This brings us to the next bit of hype surrounding Pfizer’s cancelation. Having milked disingenuousness for all it was worth, local media outlets have begun to focus on the other “juicy” aspect of the story: that Bourla was warned that “aiding and abetting” Netanyahu’s election campaign could get him in hot water.

The move to keep Bourla from coming began in mid-February, when a couple of “anybody but Bibi” academics directly urged the CEO not only to postpone his trip until after the election, but to refrain even from making “statements about new Pfizer initiatives in Israel.”

You know, otherwise, Netanyahu might take deserved credit for purchasing the vaccines early, above cost, and conducting the world’s most successful inoculation drive. Heaven forbid he reminds voters of that accomplishment.

“[O]ur coming election is so incredibly critical that I find myself gasping for breath, day and night,” Weizmann Institute computer scientist and Israel Prize laureate David Harel wrote to Bourla.

Such a visit, he argued, could “turn out to be a disastrous contribution to the destruction of Israel as a democracy, and indeed as the startup nation, with great contributions to science, medicine and technology.”

No wonder Haaretz gleefully served as a mouthpiece for the missive.

Then there’s the anti-Netanyahu Achrayut Leumit (“national responsibility”) movement, which launched a full-frontal assault on Bourla’s visit. The insignificant group’s so-called important contribution to the cancelation was the basis for two differing reports on the issue.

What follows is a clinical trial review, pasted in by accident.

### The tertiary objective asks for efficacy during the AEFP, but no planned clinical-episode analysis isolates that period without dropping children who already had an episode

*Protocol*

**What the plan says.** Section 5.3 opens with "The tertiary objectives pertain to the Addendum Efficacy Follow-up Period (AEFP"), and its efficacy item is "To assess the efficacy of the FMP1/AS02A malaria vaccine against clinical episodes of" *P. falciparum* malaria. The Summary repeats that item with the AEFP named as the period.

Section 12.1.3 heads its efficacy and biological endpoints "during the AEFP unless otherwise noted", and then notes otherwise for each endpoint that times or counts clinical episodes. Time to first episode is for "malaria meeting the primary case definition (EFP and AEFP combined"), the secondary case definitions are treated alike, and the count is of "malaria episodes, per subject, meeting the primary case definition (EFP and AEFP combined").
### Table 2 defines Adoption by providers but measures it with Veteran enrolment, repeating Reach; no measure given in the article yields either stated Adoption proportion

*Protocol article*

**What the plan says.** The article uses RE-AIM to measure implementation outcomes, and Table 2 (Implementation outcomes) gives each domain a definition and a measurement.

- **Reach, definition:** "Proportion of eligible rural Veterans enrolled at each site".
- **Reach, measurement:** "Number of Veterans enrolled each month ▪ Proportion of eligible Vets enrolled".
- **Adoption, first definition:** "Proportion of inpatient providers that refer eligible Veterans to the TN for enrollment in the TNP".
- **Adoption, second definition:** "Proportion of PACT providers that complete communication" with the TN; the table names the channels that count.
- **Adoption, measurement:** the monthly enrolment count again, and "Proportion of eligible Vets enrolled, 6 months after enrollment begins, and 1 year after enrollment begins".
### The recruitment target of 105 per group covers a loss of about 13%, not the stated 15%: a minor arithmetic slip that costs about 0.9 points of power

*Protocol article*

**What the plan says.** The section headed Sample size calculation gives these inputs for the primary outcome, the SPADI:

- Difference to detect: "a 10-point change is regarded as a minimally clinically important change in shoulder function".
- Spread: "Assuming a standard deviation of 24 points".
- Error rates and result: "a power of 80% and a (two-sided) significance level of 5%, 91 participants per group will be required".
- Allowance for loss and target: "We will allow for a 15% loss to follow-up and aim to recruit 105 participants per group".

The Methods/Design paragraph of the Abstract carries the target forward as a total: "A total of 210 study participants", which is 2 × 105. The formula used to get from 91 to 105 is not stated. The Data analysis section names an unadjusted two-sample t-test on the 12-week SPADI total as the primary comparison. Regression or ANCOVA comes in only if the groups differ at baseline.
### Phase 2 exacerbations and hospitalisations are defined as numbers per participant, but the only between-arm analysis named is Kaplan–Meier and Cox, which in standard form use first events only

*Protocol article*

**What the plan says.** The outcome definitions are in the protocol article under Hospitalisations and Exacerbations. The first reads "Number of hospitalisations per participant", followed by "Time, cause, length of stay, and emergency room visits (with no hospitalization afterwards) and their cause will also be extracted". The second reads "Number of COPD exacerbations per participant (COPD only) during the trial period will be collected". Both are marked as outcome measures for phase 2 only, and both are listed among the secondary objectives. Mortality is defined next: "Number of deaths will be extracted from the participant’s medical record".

According to one, Achrayut Leumit CEO Oshi Elmaliach sent a letter last Wednesday to Bourla, Netanyahu and State Comptroller Matanyahu Englman, in which he stated that a photo-op with the prime minister at this time constitutes “election propaganda” and is therefore a criminal offense.

The other report claimed that Elmaliach appealed to Attorney General Avichai Mandelblit to intervene—and that the latter conveyed his concerns about “prohibited election propaganda” to Netanyahu and Health Minister Yuli Edelstein.

Thankfully, Bourla isn’t playing along with the Israeli media’s message, which is that Netanyahu has made cynical use of a vaccine whose effects aren’t fully known in order to curry favor with the electorate. He has faith in the product, which—as he told CNBC in December—“was developed without cutting corners from a company with 171 years of credentials … a vaccine developed in the spotlight, in the daylight, with all the data being put in a server.”

Nor is he revealing the real reason for his postponement, which might actually boil down to genuine inconvenience. Fake news aside, Pfizer told Business Insider on Saturday: “We remain interested in meeting the scientific leaders and other important stakeholders who were vital to the successful COVID-19 vaccination program in Israel. Any company visit will likely occur once travel conditions improve and COVID-19-related restrictions are eased.”

Ruthie Blum is an Israel-based journalist and author of “To Hell in a Handbasket: Carter, Obama, and the ‘Arab Spring.’ ”